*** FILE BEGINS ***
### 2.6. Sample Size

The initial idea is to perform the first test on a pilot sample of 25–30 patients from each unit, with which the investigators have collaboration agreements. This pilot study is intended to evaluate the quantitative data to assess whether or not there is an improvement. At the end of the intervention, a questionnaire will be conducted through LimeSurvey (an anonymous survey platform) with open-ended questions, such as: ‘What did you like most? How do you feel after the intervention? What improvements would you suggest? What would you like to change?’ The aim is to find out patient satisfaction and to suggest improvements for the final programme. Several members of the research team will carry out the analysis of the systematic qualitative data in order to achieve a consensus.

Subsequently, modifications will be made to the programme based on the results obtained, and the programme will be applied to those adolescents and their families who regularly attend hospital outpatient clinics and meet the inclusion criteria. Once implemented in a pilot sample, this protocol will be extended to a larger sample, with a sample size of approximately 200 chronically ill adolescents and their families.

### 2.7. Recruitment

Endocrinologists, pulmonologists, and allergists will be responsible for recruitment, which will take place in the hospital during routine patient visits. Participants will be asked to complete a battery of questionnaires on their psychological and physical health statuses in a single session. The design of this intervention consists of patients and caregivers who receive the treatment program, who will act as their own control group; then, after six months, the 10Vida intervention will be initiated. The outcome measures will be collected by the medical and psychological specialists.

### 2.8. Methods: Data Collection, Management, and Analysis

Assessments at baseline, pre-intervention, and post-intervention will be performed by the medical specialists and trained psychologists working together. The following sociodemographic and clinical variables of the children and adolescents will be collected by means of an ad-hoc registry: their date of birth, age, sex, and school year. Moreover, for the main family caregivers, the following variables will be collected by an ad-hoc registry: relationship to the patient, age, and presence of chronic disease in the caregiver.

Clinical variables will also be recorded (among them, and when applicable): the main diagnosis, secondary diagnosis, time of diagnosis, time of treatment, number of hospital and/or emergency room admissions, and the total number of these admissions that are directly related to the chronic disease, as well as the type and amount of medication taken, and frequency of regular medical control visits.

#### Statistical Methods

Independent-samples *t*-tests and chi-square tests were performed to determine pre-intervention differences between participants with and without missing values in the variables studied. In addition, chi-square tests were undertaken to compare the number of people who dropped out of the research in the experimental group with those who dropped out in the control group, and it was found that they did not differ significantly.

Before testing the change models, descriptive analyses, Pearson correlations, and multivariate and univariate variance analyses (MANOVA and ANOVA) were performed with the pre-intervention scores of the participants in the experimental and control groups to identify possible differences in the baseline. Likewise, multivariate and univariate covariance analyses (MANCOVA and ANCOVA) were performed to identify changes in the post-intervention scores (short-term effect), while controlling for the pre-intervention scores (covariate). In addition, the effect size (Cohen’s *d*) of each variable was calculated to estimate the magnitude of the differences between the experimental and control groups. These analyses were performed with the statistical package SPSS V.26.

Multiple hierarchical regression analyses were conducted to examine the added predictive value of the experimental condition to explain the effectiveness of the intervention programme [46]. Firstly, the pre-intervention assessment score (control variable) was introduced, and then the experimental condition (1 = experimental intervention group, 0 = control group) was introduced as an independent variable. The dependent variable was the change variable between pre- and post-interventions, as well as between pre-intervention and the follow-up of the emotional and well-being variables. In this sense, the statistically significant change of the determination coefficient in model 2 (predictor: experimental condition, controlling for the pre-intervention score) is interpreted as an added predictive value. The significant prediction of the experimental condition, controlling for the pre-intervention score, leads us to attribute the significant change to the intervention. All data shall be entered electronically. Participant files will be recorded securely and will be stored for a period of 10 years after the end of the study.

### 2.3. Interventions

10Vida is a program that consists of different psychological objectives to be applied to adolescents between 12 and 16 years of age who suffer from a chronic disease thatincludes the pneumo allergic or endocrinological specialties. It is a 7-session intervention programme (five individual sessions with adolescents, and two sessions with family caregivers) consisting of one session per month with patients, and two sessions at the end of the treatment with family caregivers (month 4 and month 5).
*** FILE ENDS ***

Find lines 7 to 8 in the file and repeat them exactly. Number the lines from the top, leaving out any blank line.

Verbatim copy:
Assessments at baseline, pre-intervention, and post-intervention will be performed by the medical specialists and trained psychologists working together. The following sociodemographic and clinical variables of the children and adolescents will be collected by means of an ad-hoc registry: their date of birth, age, sex, and school year. Moreover, for the main family caregivers, the following variables will be collected by an ad-hoc registry: relationship to the patient, age, and presence of chronic disease in the caregiver.

Clinical variables will also be recorded (among them, and when applicable): the main diagnosis, secondary diagnosis, time of diagnosis, time of treatment, number of hospital and/or emergency room admissions, and the total number of these admissions that are directly related to the chronic disease, as well as the type and amount of medication taken, and frequency of regular medical control visits.